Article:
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sevenfourteen's avatar

Does anyone know of any good (anatomy) studying techniques?

Asked by sevenfourteen (2419points) May 3rd, 2009

Ok so it’s finals week, and I know I’m going to be studying for the next 4 days straight but I didn’t know if anyone knew any good tricks on how to study more efficiently. In particular for a HUGE cumulative anatomy exam. I get the gist of what’s going on but it’s hard to remember all the little details of every enzyme and hormone function. I study best by copying my notes over and over, but with 30+ pages of notes I don’t think I have enough time.

Are there any good anatomy websites, tricks to help remember systems, or even ways to stay up all night so I can get through all of this?? I have a spanish exam I haven’t even started looking at and history the morning after. The anatomy exam is on respiratory, renal, reproduction, digestion, lymphatic, immune, and the entire cardiovascular system. It’s times like these when you rethink being a health science major :(

ANY advice is helpful!! (unless of course it’s “suck it up” which I know I have to do already)

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11 Answers

Facade's avatar

Try reading over any charts you have over and over. Quiz yourself on them when you think you have it down. Incorporate study into your daily schedule (i.e. while you’re typing, think of the bones in your hands and wrists, etc.). It is a little late to being doing this though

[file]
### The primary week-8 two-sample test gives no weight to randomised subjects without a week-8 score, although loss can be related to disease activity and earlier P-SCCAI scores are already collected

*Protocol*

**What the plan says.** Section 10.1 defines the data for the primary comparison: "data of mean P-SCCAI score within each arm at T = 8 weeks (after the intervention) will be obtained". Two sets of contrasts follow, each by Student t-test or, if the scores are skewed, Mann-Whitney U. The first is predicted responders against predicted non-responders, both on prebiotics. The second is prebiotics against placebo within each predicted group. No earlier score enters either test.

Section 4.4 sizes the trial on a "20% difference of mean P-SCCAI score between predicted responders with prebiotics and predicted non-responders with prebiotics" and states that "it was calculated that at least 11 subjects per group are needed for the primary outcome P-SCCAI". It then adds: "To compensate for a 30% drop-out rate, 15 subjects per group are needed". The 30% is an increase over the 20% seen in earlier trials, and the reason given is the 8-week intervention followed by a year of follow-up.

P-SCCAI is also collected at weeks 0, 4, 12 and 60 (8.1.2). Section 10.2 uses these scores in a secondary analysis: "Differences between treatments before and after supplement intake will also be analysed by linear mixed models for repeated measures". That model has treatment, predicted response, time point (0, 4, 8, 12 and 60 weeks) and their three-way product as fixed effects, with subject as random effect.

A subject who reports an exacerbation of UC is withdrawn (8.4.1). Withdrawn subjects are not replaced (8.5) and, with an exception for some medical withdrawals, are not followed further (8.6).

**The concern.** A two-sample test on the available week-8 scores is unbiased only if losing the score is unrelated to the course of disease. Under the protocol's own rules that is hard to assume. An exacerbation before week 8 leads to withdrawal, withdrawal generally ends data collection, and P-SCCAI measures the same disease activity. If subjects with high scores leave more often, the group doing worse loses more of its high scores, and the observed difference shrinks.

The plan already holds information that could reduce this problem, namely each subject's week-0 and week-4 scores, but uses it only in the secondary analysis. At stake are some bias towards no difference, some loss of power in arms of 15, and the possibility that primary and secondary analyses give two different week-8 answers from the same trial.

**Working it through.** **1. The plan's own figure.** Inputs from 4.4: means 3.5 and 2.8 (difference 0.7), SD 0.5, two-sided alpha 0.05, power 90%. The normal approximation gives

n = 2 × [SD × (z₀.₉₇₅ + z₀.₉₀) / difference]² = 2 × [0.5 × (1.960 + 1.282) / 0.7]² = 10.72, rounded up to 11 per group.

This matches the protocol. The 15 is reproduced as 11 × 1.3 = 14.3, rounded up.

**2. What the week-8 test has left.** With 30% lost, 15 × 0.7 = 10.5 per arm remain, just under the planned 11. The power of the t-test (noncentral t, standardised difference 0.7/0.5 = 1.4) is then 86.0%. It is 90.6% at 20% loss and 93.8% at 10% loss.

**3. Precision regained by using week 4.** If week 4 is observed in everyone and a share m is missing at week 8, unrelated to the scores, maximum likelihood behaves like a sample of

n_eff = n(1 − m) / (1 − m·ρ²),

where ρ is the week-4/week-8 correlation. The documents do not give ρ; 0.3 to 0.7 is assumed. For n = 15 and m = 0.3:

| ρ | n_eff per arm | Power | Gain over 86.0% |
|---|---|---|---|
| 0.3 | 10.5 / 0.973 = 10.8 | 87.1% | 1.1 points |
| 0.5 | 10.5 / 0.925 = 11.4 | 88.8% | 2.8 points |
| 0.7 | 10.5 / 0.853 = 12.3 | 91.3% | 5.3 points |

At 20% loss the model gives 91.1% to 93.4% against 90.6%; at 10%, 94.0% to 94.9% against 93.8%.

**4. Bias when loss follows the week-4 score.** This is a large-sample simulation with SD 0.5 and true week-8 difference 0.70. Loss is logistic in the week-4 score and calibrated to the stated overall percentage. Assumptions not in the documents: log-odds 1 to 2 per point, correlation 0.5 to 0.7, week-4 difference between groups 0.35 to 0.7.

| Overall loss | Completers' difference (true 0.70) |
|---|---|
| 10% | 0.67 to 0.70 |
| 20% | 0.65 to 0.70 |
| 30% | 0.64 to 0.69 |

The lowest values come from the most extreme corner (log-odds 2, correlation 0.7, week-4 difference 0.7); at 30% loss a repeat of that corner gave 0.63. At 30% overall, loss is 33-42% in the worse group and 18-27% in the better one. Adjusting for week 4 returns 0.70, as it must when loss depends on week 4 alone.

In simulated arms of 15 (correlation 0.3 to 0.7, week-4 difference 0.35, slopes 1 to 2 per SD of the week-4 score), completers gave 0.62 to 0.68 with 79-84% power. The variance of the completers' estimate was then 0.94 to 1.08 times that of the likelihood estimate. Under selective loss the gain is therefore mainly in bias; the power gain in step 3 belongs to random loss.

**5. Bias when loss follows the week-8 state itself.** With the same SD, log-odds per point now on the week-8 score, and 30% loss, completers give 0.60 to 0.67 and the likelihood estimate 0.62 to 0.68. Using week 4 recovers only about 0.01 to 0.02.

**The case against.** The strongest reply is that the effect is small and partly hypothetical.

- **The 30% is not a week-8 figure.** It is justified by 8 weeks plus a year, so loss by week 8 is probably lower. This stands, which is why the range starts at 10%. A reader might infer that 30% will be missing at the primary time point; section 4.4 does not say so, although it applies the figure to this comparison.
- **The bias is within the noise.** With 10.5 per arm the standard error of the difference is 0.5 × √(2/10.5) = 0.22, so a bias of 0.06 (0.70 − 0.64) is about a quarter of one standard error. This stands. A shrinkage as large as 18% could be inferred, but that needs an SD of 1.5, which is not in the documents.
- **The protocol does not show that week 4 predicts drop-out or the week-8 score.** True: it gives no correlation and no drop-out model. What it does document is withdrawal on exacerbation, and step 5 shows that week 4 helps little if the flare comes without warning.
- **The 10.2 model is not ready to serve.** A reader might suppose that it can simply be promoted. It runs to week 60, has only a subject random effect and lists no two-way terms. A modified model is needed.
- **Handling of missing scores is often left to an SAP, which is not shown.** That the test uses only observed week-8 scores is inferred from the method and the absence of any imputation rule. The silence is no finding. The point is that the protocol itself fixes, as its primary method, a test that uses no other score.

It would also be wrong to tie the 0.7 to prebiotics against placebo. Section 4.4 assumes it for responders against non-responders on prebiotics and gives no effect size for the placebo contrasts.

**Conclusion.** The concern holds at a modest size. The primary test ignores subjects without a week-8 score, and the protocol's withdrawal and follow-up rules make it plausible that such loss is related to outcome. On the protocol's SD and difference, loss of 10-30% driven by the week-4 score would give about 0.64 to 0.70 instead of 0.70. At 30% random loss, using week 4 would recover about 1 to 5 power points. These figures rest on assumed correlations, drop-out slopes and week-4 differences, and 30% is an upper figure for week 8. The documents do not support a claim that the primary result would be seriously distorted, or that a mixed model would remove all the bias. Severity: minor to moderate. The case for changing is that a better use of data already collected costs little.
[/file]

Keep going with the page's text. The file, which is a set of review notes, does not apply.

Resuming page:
nikipedia's avatar

1. Mnemonics. I asked my roommate to help me come up with one to remember the order of brain waves as you transition from sleep to waking: Delta, Theta, Alpha, Beta, Gamma. She immediately gave me the sentence: Don’t Tell Anna Brian’s Gay. I’ll remember that for the rest of my life.

2. Study groups, as long as one of you is bossy enough to keep everyone on task.

Jayne's avatar

I know how I study anatomy. Hubba hubba! ;)

First, compile useful materials, and organize them in a helpful way. This will give you context and structure for the details. Then, read about and quiz yourself on the details. Then, right before the test, ready through your compiled notes, just to get the ‘big picture’ back into your mind. Of course, the relevance of this approach depends on the subject; never having studied anatomy, I’m not sure if it will suit your needs.

loser's avatar

I found the Anatomy Coloring book to be very helpful!

Good luck!!!

janbb's avatar

“Dem bones, dem bones,
dem dry bones,
dem bones, dem bones,
dem dry bones.

Oh, the knee bone’s connected to the foot bone,
the foot bone’s connected to the ankle bone…..”

(Just for a laugh :-))

ratboy's avatar

I’ve found that I can learn quite a bit by peeping in my neighbor’s window.

figbash's avatar

I second the Human Anatomy Coloring Book. It really made a big difference for me.

Dog's avatar

I used to photocopy the charts, white out the names and make a bunch of copies. Then I would take a test using a blank one till I got them all right.

YARNLADY's avatar

When you long lists of things to learn, make several copies and put a list in every room, hang one on your bathroom/bedroom mirror, make a placemat of one, or prop it up at every meal, including during preparation.

sevenfourteen's avatar

@everyone- thanks I’m gonna try some of these techniques. Maybe I should have mentioned- I’ve already been tested on all these things once, now it’s like an intense review but it’s still just as difficult.

BCarlyle's avatar

I’m a big fan of the “say it, see it, squeeze it” technique if you have a significant other that will help you study.

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